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Death on the Road

Shehzad Noorani

Death on the Road

Because road crashes aren’t diseases, they haven’t always been seen as a public health issue. But there is no disputing their impact. About once every second on average, they injure someone; about twice per minute, they kill. Even in the U.S., they are one of the leading causes of death, and in the developing world their toll is much higher. Worldwide, road crashes claim more than 1.2 million lives every year.

In December, the Bloomberg Philanthropies announced that it would fund a $125 million, 5-year Global Road Safety Program. A consortium led by WHO will launch projects in 10 countries targeting some of the main factors that lead to crash casualties: driving too fast, driving without a seatbelt or child restraint, driving a motorcycle without a helmet, and driving drunk.

“This is the first international road safety investment of anywhere near this size,” says injury prevention researcher Adnan Hyder, who directs the Bloomberg School’s International Injury Research Unit (IIRU), which will evaluate the program’s impact.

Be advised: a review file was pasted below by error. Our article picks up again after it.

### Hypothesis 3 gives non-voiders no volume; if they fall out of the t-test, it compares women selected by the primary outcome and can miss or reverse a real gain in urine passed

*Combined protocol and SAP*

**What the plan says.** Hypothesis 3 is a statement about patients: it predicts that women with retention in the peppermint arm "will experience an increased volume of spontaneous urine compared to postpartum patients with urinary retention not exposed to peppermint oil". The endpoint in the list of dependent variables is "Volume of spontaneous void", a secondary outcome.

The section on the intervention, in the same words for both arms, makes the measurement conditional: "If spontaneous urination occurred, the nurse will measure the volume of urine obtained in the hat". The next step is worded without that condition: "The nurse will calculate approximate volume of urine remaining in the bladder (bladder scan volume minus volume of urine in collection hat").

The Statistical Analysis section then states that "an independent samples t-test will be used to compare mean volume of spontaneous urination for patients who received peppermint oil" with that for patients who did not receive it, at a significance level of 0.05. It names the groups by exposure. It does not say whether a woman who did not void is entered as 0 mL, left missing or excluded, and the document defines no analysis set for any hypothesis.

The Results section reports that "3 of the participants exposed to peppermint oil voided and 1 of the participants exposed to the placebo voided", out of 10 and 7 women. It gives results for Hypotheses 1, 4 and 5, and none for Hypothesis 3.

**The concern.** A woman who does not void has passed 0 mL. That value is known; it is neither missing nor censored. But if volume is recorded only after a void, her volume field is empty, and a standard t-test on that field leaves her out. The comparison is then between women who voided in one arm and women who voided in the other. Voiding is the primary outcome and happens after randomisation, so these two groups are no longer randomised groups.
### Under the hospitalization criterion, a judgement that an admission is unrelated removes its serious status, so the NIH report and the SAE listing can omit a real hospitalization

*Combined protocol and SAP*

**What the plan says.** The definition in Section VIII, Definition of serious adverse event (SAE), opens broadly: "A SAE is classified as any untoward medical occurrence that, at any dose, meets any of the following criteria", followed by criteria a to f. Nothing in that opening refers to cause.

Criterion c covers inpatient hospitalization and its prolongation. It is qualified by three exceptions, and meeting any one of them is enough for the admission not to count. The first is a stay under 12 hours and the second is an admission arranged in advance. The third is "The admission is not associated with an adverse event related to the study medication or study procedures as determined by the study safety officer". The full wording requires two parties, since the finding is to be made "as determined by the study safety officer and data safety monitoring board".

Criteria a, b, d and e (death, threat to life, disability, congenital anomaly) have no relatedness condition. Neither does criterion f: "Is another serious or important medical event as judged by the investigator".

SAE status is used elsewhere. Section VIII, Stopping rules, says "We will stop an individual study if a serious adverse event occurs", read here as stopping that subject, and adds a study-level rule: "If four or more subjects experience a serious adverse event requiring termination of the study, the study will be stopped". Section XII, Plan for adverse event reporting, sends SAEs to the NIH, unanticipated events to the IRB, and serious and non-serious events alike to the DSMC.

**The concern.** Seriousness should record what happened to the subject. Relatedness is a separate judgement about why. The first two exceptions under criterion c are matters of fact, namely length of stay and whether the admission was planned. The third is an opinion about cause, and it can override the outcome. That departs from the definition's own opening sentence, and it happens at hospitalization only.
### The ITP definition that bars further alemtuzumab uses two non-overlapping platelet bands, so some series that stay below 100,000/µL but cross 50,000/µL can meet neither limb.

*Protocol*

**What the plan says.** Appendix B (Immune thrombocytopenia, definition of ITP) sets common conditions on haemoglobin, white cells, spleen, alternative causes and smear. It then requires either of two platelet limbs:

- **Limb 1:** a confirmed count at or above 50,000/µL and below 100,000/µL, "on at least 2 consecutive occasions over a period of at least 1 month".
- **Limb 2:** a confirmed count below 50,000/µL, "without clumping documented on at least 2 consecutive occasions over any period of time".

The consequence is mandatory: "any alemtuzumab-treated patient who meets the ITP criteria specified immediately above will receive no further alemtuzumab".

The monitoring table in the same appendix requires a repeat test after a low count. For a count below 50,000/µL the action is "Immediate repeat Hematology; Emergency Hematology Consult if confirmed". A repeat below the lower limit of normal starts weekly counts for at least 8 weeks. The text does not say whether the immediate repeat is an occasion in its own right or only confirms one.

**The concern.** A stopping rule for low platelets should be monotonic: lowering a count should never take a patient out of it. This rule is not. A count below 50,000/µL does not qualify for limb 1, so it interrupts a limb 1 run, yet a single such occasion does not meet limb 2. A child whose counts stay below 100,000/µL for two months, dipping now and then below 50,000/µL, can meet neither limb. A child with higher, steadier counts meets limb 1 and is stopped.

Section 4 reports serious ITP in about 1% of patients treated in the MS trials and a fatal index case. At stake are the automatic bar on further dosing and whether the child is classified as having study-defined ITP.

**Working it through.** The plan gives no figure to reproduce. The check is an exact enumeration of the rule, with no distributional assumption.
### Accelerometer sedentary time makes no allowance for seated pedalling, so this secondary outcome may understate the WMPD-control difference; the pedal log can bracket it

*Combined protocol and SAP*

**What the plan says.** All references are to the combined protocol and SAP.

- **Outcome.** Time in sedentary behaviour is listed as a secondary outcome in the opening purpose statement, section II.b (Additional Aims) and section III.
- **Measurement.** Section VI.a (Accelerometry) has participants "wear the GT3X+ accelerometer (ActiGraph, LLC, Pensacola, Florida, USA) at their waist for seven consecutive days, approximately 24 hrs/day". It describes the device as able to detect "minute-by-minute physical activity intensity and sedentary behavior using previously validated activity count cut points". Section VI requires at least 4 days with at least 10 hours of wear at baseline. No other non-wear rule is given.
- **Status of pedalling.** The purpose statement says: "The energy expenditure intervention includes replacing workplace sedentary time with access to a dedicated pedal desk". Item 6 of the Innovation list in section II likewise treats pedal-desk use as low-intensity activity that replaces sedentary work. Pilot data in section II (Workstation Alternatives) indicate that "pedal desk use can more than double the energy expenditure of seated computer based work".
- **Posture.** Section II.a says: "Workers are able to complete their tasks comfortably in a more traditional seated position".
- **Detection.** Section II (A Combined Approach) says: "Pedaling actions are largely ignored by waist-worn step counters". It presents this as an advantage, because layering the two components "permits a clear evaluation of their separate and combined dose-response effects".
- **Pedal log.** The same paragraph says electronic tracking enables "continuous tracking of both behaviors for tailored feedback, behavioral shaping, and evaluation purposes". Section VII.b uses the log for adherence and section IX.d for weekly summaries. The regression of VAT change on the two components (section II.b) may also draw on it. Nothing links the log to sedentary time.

Public education campaigns will be an important aspect of the interventions. But, says Hyder, “education alone has not been found to make huge impacts in the absence of specific interventions and law enforcement, so enforcement is key.” WHO representatives therefore will work with local law enforcement ministries, as well as with legislatures to add or tighten safety laws. Improving the availability of helmets, seatbelts and child restraints in some of the target countries will also be part of the program.

The crucial task of Hyder and the IIRU is to find out which of these interventions are effective. “We need to know the situations in these countries at the outset, and to see how they change after the program’s interventions are applied,” he says.

A related challenge is to make the driving experience safer regardless of driver and pedestrian behavior.  “Engineering roads and cars to protect people is just as important in developing countries as it has been here in the U.S.,” says injury prevention expert Susan Baker. “It can be very tempting, for example, to build roads to enable higher speeds, but then not to build dividers to keep opposing streams of traffic from colliding.”

Baker, a pioneer of road safety studies, points out that the cultural change leading to better driver behavior can take a long time, and typically requires stricter law enforcement, while engineering efforts see immediate results. “Enforcement has to be done 365 days a year,” she says, “while engineering approaches have to be done only once.”

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